Fayann Stone was the founder and first president of Pioneer Sholes School Society. Now semi-retired, she teaches part time at the University of Wisconsin, Platteville.
A Very Special One Room School Teacher
This is a story of my experiences in a one-room school,
Lakeside School, near Oshkosh, Wisconsin
during the late 1930's and forties
Fayann H. Stone
2099 Fountain Bluff Lane
Platteville, WI 53818
ONE ROOM SCHOOL CONFERENCE
Northern Illinois University, DeKalb, Illinois
June 22, 2001
She was a spellbinder, and I was bound. It was Amber Morgan, my teacher at Lakeside, a one-room school, who did this to me. She influenced my attitude toward life, my career, and even some of my hobbies. Because of her, I, too, became a one-room schoolteacher in McAuley School for thirty years, and I even founded Sholes One-Room School Museum. Because of her, I am also a musician and a calligrapher. She not only taught me to become a life-long learner, she showed me, through her example, ways to imbue that ideal in my students, as well as my own children and grandchildren.
As her pupil, sitting in a row of hardwood varnished desks with smooth-worn fold up seats, I had plenty of opportunity to observe this lady. From nine-to-four every weekday, September through May, year after year, I shared my days in that country school with the most important person in it; my Teacher, as she gently wove the future patterns of my life.
She was a large woman, and her presence permeated the room. She always seemed to know what was going on around the corner in our tiny library, in the cloakrooms, even out on the playground. I know now, from experience, it was keen listening rather than visual oversight, but we were convinced she had eyes in the back of her head!
Her whole appearance was certainly unique. Her brown hair was perfectly marcelled every week into the same stiff little finger waves. The older boys joked behind her back about her 'wig'. Her body and the clothes that covered it were definitely 'matronly'. We knew she was married. Her husband worked their family farm, and they had no children.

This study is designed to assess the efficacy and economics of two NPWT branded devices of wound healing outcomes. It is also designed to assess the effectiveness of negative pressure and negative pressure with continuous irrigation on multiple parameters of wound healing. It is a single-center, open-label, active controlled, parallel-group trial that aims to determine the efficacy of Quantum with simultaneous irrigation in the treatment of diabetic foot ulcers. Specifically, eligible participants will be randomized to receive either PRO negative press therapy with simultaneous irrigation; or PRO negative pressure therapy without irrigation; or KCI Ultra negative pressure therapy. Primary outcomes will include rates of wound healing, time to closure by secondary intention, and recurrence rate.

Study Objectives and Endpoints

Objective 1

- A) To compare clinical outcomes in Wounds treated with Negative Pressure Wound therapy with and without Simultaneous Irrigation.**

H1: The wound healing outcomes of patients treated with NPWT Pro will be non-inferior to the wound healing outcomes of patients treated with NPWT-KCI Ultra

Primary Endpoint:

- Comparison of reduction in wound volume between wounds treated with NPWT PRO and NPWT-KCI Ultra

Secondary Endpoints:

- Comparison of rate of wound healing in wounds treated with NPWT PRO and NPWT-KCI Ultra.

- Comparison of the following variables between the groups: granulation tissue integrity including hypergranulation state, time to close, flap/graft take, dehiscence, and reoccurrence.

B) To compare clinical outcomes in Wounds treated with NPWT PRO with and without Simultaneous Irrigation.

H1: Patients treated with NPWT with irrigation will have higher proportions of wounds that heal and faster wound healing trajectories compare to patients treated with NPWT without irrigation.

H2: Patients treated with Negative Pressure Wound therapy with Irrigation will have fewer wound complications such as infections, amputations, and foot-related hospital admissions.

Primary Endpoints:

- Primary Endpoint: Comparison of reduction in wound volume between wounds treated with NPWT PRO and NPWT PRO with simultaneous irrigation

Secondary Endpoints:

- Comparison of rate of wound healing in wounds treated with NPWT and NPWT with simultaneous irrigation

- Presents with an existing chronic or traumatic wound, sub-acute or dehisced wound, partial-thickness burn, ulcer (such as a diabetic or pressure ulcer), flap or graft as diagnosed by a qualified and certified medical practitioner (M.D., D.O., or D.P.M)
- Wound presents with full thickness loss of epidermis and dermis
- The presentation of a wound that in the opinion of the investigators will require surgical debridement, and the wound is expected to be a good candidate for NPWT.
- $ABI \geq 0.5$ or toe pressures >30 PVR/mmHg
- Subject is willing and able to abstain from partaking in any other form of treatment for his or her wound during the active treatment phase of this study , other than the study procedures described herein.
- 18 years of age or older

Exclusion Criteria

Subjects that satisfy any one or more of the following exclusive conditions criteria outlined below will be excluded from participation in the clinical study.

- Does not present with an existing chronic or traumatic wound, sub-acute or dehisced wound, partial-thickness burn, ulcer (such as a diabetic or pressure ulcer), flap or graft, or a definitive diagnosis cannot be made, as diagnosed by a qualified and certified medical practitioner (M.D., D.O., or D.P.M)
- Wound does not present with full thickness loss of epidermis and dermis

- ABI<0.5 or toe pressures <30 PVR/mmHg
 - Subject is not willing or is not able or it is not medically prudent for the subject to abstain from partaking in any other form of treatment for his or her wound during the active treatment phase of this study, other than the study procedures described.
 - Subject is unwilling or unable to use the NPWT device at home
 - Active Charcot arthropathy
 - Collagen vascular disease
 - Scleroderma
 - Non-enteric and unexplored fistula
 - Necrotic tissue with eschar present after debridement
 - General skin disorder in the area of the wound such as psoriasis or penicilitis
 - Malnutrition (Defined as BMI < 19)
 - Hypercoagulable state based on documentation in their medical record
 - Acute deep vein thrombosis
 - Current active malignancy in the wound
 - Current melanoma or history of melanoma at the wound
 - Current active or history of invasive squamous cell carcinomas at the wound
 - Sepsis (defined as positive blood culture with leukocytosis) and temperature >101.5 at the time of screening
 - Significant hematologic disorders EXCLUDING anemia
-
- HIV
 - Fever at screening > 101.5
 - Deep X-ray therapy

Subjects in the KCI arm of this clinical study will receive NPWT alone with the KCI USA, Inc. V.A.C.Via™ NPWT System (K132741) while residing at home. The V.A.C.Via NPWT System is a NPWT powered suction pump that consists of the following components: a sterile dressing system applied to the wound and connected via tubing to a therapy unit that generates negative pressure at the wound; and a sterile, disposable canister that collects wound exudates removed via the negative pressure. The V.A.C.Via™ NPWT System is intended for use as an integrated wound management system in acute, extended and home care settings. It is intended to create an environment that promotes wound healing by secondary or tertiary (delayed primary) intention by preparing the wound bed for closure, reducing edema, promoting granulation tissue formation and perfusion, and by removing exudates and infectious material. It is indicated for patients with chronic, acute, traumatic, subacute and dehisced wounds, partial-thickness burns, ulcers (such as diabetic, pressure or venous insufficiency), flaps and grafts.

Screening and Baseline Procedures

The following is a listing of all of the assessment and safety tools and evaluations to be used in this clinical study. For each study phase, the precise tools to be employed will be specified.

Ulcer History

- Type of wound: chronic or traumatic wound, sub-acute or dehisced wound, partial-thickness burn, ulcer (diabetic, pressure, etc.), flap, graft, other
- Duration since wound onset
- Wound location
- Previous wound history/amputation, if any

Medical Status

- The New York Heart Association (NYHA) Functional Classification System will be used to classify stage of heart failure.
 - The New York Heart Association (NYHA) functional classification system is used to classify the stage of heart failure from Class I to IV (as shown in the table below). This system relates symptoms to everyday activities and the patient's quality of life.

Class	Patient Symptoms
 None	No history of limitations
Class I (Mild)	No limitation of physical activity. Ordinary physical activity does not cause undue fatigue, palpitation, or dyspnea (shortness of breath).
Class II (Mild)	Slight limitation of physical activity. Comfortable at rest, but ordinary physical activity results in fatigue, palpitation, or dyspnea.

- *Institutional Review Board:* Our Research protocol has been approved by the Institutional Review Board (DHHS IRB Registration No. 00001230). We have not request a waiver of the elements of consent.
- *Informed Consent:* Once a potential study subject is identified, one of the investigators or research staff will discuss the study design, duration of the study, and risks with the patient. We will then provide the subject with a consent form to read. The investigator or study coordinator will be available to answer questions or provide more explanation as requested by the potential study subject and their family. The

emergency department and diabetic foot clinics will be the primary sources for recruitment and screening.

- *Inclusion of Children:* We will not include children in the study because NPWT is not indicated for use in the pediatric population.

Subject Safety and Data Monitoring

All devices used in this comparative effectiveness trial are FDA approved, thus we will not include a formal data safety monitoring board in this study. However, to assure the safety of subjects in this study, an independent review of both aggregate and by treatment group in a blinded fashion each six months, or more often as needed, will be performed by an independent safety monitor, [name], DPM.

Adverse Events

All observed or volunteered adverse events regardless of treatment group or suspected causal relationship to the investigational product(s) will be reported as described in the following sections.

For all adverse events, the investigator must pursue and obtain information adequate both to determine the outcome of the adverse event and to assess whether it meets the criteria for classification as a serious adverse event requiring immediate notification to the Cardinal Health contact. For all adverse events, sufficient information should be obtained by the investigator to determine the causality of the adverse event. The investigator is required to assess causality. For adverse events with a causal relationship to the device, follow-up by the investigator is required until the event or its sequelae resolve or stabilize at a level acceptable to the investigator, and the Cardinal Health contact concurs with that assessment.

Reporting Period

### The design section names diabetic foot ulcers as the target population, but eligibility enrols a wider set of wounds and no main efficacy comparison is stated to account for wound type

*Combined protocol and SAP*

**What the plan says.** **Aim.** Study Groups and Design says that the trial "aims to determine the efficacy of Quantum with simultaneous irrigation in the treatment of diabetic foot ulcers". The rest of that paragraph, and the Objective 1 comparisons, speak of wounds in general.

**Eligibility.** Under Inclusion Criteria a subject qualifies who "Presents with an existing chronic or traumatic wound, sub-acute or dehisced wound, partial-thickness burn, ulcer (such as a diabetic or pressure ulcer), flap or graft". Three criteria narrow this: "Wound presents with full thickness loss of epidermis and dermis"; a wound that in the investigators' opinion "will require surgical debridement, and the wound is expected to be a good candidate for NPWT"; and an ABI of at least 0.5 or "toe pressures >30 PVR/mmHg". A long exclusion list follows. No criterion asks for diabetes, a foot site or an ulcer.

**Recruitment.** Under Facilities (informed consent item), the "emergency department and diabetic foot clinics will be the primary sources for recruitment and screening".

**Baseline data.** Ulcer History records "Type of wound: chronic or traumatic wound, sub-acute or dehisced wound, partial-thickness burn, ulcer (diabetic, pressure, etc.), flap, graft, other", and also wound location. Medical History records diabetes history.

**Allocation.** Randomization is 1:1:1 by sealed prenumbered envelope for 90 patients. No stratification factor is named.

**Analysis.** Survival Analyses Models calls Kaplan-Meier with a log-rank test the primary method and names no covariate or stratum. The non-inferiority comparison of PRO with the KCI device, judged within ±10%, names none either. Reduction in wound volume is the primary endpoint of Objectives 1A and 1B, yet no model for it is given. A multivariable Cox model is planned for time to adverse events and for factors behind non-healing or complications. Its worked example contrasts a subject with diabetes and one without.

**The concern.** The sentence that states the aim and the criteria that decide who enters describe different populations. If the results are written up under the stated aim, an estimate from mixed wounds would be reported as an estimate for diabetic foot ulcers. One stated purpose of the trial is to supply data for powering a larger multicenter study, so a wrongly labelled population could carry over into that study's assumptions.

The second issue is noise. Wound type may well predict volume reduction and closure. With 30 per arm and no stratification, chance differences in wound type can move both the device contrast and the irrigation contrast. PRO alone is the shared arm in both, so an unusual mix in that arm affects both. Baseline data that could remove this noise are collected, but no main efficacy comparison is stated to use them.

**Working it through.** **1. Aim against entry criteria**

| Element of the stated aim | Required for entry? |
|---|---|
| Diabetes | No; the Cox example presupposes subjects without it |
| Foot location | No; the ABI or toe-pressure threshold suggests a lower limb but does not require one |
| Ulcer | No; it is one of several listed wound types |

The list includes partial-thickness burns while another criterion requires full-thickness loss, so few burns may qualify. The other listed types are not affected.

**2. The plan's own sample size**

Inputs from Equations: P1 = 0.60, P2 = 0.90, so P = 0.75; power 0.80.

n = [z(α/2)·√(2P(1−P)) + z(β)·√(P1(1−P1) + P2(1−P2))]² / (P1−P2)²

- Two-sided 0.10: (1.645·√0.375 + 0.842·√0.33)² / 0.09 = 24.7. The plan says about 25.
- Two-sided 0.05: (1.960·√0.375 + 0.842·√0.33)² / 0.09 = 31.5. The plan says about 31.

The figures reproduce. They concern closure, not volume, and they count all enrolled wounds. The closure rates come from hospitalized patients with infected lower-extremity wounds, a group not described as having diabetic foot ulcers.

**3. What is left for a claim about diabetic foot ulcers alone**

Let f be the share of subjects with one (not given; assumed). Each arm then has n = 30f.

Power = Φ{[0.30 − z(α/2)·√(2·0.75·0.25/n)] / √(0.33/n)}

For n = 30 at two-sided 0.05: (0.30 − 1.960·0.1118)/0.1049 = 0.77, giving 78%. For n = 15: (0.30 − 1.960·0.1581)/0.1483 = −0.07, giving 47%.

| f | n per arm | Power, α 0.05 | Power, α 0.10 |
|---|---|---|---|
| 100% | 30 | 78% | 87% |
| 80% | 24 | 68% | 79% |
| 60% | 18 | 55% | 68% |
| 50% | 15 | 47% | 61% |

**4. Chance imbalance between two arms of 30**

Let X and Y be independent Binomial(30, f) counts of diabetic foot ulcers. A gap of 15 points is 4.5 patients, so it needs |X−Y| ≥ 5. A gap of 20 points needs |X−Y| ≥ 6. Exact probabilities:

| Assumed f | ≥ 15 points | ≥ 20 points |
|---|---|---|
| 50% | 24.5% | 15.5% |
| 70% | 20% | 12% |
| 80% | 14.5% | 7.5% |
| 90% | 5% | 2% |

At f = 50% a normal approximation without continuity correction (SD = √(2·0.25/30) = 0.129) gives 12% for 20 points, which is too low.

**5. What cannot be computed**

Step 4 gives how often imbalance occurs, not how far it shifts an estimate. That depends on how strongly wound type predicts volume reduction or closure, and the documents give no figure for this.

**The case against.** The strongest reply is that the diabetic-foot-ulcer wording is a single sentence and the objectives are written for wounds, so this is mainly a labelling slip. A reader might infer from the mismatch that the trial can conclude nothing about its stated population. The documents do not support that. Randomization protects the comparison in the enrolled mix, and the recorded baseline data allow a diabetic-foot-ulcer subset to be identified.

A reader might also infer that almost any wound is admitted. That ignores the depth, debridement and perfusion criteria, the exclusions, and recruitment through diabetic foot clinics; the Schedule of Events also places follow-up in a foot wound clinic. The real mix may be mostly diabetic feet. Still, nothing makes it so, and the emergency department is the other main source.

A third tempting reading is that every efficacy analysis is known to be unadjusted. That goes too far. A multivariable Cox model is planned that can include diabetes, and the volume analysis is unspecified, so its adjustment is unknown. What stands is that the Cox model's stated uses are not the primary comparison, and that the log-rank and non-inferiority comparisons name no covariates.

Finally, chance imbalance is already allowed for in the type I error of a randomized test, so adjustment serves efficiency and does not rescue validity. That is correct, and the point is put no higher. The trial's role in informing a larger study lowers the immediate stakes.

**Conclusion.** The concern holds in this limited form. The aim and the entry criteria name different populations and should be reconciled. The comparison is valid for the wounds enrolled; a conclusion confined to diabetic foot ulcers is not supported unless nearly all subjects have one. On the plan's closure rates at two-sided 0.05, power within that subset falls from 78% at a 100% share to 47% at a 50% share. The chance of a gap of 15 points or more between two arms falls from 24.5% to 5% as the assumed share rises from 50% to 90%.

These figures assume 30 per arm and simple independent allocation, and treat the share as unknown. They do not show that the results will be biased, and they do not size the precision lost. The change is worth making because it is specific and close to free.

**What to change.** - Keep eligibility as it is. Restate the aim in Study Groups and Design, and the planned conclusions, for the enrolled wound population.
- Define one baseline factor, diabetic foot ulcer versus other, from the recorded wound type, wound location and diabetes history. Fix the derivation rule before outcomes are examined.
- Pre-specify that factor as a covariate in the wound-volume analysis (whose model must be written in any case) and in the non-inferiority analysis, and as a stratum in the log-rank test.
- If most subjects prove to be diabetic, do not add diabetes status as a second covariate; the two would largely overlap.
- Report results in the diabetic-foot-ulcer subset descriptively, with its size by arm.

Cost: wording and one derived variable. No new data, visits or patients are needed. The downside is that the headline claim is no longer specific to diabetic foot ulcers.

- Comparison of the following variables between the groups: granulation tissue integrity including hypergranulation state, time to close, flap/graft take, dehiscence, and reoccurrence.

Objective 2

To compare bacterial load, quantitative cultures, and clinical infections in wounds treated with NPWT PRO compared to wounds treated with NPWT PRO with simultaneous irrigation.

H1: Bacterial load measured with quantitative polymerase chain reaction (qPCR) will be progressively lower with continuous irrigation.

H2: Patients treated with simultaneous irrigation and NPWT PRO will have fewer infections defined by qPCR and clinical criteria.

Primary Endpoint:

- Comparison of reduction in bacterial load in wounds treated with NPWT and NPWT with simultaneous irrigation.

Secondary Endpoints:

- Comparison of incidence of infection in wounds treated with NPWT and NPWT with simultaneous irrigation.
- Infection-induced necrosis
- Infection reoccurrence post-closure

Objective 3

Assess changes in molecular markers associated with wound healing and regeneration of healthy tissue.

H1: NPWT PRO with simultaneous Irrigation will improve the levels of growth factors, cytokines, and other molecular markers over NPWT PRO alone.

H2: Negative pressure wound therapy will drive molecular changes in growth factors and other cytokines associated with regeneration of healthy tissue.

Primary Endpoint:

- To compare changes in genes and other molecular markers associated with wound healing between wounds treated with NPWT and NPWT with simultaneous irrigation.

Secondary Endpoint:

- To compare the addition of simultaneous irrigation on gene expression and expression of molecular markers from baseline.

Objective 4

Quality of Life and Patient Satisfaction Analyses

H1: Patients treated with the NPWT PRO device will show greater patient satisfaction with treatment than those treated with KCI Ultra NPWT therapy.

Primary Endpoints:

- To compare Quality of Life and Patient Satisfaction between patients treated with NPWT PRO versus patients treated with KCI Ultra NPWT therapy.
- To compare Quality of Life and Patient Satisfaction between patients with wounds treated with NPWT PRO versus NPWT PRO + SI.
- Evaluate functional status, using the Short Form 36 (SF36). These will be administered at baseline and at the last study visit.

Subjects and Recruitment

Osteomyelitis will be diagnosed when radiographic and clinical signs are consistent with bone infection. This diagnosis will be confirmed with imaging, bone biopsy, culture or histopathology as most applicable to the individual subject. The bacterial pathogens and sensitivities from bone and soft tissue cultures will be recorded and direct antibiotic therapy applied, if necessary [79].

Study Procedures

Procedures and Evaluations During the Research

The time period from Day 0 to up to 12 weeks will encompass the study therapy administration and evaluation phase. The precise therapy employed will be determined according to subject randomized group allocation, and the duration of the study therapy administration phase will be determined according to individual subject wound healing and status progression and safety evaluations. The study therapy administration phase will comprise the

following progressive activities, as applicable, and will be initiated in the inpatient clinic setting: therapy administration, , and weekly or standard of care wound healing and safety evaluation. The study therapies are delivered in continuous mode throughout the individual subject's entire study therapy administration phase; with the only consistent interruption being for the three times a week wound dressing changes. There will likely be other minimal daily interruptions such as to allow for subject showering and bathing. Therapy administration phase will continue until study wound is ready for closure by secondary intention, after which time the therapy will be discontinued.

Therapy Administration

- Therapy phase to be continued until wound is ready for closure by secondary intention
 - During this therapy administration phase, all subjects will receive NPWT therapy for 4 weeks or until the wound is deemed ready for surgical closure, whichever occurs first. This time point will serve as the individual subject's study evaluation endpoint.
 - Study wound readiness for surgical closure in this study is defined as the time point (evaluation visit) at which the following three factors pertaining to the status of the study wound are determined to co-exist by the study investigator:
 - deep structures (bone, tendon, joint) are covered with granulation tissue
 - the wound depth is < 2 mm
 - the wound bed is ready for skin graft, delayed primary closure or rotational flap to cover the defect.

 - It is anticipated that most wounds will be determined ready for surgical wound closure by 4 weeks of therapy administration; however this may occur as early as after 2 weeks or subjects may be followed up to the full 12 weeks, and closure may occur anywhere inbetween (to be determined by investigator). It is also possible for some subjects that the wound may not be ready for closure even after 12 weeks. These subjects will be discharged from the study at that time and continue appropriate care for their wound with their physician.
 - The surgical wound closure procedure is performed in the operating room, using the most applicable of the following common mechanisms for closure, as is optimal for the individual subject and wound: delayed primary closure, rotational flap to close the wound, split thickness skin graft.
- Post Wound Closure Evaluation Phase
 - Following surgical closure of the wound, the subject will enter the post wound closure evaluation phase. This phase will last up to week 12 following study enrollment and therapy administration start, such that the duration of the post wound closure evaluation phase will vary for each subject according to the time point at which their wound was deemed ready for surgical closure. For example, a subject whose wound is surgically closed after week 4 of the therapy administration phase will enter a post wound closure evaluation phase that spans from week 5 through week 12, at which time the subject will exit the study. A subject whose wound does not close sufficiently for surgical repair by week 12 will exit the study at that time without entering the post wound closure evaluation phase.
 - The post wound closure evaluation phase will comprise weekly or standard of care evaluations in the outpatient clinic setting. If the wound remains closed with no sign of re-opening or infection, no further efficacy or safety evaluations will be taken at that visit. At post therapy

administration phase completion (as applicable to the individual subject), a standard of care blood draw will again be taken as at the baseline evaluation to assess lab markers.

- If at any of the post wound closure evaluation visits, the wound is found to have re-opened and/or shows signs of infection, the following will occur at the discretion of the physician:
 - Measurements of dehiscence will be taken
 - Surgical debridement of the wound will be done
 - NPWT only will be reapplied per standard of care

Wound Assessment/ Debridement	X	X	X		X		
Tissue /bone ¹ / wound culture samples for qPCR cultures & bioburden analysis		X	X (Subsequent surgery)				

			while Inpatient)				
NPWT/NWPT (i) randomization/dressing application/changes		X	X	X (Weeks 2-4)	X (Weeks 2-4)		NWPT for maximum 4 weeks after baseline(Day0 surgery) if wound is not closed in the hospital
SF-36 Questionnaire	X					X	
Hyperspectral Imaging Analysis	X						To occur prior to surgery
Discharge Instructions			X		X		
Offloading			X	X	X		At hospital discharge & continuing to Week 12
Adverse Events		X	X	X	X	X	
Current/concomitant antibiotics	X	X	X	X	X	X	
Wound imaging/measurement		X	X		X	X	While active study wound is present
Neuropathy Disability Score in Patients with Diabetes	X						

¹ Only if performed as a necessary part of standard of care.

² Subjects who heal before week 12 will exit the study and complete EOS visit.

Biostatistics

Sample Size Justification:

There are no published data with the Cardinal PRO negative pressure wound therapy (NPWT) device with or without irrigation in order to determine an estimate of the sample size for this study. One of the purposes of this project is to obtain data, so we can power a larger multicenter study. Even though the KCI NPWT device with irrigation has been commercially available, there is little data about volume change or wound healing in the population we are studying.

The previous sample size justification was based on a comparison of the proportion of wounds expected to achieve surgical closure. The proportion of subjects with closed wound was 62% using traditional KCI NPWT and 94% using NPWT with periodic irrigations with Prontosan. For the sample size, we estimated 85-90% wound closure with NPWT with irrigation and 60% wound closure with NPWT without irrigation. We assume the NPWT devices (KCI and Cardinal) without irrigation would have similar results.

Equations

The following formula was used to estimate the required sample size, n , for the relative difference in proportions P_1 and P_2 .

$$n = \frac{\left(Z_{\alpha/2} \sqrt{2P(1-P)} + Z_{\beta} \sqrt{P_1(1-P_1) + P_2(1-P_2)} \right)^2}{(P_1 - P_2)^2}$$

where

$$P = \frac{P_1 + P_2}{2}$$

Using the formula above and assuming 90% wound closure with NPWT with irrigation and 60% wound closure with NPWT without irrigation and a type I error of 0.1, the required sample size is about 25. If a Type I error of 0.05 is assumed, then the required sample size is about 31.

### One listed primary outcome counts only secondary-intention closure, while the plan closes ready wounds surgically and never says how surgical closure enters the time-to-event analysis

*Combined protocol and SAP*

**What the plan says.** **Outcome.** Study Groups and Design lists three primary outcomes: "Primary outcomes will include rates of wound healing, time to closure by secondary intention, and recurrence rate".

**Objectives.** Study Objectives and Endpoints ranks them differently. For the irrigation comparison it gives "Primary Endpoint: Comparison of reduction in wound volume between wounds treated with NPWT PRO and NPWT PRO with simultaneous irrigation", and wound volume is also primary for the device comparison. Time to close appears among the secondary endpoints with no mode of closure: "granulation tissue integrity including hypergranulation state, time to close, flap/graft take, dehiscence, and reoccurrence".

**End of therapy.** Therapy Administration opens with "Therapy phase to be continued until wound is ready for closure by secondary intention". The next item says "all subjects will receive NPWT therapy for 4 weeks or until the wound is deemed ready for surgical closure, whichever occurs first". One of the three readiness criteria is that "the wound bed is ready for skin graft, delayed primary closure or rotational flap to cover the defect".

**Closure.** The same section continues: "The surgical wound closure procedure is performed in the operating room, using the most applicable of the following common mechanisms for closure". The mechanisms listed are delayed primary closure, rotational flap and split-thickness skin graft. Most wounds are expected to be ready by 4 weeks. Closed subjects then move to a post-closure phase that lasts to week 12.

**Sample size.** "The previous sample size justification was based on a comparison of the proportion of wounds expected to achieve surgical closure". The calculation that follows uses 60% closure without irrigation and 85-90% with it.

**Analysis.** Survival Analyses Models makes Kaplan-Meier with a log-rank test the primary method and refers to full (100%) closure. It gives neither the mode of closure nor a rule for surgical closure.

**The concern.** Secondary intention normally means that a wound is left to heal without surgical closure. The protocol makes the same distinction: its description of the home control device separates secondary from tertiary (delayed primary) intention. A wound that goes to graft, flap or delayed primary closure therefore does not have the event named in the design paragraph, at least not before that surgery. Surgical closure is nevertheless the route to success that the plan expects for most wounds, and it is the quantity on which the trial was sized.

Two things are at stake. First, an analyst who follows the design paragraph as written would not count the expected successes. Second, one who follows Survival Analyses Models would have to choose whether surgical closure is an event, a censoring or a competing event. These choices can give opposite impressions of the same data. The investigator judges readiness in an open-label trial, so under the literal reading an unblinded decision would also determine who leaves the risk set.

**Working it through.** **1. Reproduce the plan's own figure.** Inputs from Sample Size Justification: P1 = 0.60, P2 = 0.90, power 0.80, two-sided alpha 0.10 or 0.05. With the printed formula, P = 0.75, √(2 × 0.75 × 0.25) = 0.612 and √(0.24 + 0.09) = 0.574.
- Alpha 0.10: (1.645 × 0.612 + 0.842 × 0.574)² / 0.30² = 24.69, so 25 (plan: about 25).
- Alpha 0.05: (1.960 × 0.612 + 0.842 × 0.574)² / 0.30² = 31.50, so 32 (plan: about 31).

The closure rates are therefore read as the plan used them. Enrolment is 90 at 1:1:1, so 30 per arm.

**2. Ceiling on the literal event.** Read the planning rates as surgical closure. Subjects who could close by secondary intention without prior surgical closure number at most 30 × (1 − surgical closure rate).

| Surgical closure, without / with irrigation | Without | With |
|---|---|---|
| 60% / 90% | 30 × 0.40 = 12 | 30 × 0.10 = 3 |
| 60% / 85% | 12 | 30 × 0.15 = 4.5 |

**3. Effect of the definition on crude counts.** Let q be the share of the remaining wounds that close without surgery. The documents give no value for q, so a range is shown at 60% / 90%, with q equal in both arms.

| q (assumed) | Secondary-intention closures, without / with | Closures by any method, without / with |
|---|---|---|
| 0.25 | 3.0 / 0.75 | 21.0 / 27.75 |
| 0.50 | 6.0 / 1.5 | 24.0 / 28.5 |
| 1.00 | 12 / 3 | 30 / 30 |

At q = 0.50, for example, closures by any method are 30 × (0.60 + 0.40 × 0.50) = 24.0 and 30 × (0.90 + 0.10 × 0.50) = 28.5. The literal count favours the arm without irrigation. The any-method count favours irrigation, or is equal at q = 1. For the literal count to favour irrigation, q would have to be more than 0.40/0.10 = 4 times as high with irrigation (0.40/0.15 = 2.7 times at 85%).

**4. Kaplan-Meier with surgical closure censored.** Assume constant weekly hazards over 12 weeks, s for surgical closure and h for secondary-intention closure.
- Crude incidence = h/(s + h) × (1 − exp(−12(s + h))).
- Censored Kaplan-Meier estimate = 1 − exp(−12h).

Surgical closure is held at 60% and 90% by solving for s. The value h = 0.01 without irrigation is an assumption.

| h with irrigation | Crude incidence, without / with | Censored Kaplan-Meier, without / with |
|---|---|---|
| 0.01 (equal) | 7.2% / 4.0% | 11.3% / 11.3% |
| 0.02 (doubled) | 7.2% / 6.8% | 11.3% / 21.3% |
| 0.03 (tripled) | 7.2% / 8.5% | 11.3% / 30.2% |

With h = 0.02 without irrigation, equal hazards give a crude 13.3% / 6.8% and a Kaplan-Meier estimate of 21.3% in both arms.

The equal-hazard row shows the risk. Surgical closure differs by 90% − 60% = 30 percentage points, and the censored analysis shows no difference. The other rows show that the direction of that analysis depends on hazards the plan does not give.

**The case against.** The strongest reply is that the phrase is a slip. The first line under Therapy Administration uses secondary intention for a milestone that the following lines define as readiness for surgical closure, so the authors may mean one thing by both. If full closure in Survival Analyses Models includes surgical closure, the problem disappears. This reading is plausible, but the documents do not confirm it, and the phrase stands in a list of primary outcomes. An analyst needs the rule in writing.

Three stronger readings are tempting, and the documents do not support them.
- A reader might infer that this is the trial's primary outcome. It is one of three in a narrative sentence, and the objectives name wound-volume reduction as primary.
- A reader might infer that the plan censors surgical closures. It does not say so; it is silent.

I always thought she had huge foot, but perhaps it was just the shoes. She wore heavy, square-heel, black-and-shiny laced up oxfords. Those solid brogans could sound ominous approaching my desk when I'd been whispering across the aisle to a friend, or my lessons weren't completed. And how they could clomp an unmistakable beat to teach us the rhythm while we learned to dance or to march together!
Her legs were covered with think cotton stockings, often with rumpled revelations of long underwear underneath, just as we wore. It was the only way to stay warm during the long Wisconsin winters, sitting up in front for recitations as she did, furthest from the pot-bellied stove.
Large and heavy-set, her bosom was ample with, to me, a shocking cleavage, often accidentally accented by a gold pin, set with a cameo, or an amethyst brooch, embellishments that riveted my attention unduly. By contrast, the women in my family were small-breasted, almost bony, so her generous figure seemed awesome.
She was too nice and too tidy to be repulsive, but certain things about her were highly unusual. For example, she rasped when she moved about the classroom, indicating underpinnings of things like garters and girdles and other firm foundations. These were things my female relatives only struggled into for very special occasions. It never occurred to me that she had gotten 'dressed up' to come to school to teach us!
Her outer garment was always a silky dress of a floral or print design on a dark background. Modestly draped sleeves came nearly to her plumpish elbows in summer, to her wrists in winter. Slacks, of course, were unthinkable, even for us girls. In cold weather, we sometimes slipped them on under our skirts at recess time, but they were never worn in the classroom. Amber Morgan, with her heavy frame, dark flowered dresses and black oxfords, definitely had a 'grandmotherly' look. I was surprised to learn years later, that she was actually about my mother's age.
But Amber Morgan's face made and other little oddities insignificant. No, it was not her beauty' it was her smile; her radiant, magnanimous, contagious smile. It spread across her fact like a benediction upon us all. And she smiled a lot. She even laughed a lot. Then her warm amber-brown eyes sparkled in their depths with the pure pleasure of being with us and learning together. I often wondered if her eyes begot her name.
Looking back, I realize she probably only owned a few dresses, chosen for serviceability, just like the heavy shoes. Certainly services were demanded of the country schoolteacher. Being the only adult among thirty or more children all day long taxed her in many and unpredictable ways.
There was no telephone, so she had to handle all emergencies herself. I remember once a child fainted, and she calmly knew just what to do. We often went ice skating on a nearby pond during noon hour, and it was not uncommon for someone to fall in, getting a wet foot, or worse. She figured out a way to get the soaked child modestly behind the stove, hanging his things around him to dry. But it didn't excuse participation in class time. She'd just ask questions in a louder voice!